The British Army in Portugal and Spain: Its Order-of-Battle (June 1808 - April 1809)
Part IV: The British Garrison in Portugal
By Ron McGuigan
The garrison in Portugal on 26 September 1808, was to consist of:
Commanding the force: Lieutenant General Sir Harry Burrard
Appointed to the Staff:
Major General John Murray
Cavalry4 Troops, 20th Light Dragoons (327)
Due to the high number of sick in the regiments chosen to go into Spain, Lt General Burrard added the 2nd Regiment, 1/9th Regiment, an the 20th Regiment to Lieutenant General Moore's Army. On 13 October, Lt General Burrard received orders to retain in Portugal eight regiments [including 4 of the King's German Legion], 20th Light Dragoons and artillery. The remainder were to go with Lieutenant General Moore's force. On 18 October, Brigadier General John Sontag [Sontag being one of a number of officers used by Lord Castlereagh to report on the affairs in Portugal] was left in Lisbon to look after the sick and forward supplies to the army in Spain.
By 22 October, Moore had ordered the 1/3rd Regiment and the 1/50th Regiment to join his army.
Lieutenant General Burrard was recalled by 1 November. He resigned the command and left Lisbon on 18 November, leaving Brigadier General R. Stewart in temporary command in Portugal. (Two officers who were senior to him were not available. Major General Murray was not in Portugal at this time and Major General Mackenzie was serving with Baird's Corps.) Mackenzie was recalled to Lisbon, taking command by 29 November. Lieutenant General Sir John Cradock was appointed to the command in early November. He sailed for Portugal on 3 December 1808.
The 3/27th Regiment and 2/31st Regiment from Baird's Corps arrived on 1 November. On 20 November, an order was received to send two weak battalions [3/27th and 2/31st] to Gibraltar in exchange for the 1/48th and 1/61st Regiments which were to join Moore's army. Cradock was informed that another cavalry regiment was being sent out and that the detachment of the 20th Light Dragoons could be sent to join their regiment [in Sicily].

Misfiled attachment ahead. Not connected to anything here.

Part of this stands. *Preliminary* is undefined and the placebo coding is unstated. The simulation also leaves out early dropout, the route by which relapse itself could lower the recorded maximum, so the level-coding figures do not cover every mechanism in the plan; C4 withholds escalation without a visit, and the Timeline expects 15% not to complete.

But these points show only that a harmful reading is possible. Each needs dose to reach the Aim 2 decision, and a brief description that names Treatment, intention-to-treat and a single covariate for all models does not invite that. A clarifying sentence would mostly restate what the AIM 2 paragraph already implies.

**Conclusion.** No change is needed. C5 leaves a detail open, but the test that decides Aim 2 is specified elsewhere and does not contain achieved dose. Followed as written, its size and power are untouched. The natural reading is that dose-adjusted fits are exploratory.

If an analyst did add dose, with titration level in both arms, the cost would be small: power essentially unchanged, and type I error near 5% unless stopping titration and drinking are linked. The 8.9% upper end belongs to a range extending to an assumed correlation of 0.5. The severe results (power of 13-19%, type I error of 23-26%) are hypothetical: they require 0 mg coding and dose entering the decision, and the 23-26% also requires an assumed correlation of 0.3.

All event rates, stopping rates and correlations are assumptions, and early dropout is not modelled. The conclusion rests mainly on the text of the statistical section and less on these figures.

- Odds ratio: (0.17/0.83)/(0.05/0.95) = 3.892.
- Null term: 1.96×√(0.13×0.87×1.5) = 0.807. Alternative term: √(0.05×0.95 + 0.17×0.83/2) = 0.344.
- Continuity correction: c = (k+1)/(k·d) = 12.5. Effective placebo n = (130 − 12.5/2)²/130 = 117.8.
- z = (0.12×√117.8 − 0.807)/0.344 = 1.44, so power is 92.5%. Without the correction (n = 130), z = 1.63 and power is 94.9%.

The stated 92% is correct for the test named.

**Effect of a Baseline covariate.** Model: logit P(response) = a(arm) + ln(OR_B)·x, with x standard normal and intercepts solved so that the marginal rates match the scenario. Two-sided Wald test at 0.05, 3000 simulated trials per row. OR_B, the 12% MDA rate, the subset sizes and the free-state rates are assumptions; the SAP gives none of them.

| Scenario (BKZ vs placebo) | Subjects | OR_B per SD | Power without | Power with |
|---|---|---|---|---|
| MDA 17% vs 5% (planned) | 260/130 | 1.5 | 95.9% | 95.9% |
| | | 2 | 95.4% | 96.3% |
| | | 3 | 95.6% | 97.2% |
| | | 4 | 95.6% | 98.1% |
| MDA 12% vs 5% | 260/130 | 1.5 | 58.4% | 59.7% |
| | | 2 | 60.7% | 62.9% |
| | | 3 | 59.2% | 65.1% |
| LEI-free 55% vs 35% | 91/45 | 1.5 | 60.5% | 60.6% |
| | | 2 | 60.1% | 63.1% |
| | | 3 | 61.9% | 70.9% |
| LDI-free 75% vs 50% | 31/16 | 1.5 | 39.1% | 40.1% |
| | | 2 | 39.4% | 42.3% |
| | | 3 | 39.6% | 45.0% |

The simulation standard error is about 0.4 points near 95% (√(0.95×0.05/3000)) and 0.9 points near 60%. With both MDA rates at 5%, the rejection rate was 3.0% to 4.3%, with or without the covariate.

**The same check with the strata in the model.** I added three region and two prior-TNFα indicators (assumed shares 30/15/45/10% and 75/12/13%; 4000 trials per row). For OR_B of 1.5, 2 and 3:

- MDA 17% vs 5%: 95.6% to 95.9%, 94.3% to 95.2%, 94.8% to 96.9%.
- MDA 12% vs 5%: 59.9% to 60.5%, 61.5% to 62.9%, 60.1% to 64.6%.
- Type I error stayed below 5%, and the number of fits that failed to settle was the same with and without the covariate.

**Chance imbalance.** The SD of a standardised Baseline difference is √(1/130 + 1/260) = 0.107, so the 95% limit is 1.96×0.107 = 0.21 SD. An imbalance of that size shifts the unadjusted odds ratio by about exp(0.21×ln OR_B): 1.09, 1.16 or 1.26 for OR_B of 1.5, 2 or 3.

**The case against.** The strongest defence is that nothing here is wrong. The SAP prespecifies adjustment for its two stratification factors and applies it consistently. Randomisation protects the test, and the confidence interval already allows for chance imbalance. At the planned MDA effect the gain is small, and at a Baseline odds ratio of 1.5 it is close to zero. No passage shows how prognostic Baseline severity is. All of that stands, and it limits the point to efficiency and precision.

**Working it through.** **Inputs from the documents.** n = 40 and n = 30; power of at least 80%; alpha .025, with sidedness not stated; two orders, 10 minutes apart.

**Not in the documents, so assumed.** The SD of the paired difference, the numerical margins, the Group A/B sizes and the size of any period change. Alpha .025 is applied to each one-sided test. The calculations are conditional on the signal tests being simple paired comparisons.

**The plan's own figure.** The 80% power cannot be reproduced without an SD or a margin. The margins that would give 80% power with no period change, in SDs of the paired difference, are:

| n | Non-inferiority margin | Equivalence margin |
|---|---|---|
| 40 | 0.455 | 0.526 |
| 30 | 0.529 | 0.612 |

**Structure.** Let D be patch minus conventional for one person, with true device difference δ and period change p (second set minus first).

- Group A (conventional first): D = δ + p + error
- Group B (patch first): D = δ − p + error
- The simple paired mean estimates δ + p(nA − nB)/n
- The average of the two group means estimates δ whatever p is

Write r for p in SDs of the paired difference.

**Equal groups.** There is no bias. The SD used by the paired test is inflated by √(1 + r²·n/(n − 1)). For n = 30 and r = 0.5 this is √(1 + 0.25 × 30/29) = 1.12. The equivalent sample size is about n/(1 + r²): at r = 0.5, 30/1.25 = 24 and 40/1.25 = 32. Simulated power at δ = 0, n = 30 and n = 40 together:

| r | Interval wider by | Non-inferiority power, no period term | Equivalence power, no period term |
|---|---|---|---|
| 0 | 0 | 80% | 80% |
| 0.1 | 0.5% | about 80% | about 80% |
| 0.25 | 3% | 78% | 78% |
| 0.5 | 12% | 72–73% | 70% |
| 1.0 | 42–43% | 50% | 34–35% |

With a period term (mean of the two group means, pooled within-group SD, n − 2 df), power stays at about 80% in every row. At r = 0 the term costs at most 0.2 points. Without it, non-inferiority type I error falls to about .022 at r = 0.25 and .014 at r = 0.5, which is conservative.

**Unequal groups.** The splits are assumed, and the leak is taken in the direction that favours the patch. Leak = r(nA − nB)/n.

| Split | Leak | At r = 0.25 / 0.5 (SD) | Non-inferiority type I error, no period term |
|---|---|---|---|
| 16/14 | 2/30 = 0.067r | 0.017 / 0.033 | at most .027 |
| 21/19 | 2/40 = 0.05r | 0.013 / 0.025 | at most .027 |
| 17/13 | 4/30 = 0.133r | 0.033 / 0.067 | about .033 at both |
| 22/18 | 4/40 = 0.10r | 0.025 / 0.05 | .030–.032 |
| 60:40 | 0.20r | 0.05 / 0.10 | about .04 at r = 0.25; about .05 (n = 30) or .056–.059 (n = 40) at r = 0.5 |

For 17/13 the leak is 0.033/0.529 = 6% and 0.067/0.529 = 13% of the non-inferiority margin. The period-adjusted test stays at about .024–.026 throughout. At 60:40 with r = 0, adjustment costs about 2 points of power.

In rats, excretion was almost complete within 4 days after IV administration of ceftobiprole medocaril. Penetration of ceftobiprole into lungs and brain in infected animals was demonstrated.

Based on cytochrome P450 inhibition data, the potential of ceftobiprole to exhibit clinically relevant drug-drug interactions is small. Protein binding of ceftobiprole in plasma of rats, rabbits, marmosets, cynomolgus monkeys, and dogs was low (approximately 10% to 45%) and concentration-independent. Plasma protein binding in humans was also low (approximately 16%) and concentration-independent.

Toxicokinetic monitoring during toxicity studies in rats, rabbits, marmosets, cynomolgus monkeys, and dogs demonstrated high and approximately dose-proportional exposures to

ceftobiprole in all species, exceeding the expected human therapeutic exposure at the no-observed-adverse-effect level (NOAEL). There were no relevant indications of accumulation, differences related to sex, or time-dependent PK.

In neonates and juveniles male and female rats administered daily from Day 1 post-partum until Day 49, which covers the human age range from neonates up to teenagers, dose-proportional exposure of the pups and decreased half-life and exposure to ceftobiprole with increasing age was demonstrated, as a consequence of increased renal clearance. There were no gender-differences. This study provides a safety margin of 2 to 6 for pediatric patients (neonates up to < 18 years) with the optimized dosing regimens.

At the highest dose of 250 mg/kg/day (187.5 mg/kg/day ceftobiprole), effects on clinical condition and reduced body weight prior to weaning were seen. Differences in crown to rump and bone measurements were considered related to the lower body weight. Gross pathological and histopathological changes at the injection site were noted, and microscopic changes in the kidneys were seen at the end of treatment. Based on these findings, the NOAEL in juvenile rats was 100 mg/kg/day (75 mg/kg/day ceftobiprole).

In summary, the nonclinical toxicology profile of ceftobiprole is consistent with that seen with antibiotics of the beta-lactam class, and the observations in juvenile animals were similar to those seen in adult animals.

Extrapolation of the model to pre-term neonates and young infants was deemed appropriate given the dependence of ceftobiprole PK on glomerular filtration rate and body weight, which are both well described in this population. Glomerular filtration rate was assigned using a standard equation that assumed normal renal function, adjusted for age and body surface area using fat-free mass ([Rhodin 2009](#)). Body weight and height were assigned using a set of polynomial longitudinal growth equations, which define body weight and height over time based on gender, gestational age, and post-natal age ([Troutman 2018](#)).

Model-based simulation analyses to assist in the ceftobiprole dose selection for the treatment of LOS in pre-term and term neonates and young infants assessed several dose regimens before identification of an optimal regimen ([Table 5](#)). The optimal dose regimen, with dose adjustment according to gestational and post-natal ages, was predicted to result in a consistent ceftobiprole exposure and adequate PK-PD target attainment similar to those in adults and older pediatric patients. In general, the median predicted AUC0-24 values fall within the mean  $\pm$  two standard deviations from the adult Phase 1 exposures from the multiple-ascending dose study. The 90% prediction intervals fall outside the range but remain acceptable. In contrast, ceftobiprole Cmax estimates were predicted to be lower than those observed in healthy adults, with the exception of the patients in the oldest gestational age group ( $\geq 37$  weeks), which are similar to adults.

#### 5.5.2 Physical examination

On 1 November, Lieutenant Colonel Robe reported the artillery in Portugal consisted of nine light 6 pounders and three 5½ inch light howitzers in two brigades [originally landed with Wellesley's force]; five medium 12 pounders, five heavy or long 6 pounders and two 5½ inch heavy howitzers in two brigades which were still on board ship, never having been landed; four medium 12 pounders, twelve light 6 pounders, two 5½ inch heavy howitzers and two 5½ inch light howitzers in three brigades for the King's German Legion artillery and four light 3 pounders and two [actually four] 5½ inch light howitzers in one brigade from Gibraltar. This made a total of 52 guns available to be horsed and sent forward to Moore's army, if requested by Colonel Harding. Harding had thought that he might require the heavy guns sent forward.
14 November 1808
On 14 November the stations of the garrison were reported as:
Craddock Takes Command
When Lieutenant General Cradock assumed command on 14 December 1808, the garrison consisted of:
Major General John Murray
20th Light Dragoons
Major Generals Murray and Leveson Gower were not in Portugal at this time. Other units in the garrison included:
Major General Stapleton Cotton and 8 Troops 14th Light Dragoons (672) from England arrived on 21/22 December.
On 24 December, six light 3 pounders with limbers were embarked in England for service in Portugal.
6 January 1809
The stations of the Portuguese Garrison on 6 January 1809 were:
Lisbon: Lieutenant General Cradock; Major General Cotton; Brigadier General Sontag and Brigadier General Baron Langwerth.
One-half of the 20th Light Dragoon
Almeida:Brigadier General Cameron
Santarem:Brigadier Generals Stewart and Drieberg
one-half 20th Light Dragoons
Sacavem: Major General Mackenzie
one-half 14th Light Dragoons
Elvas: Colonel James Kemmis and 1/40th Regiment
Re-inforcing General Moore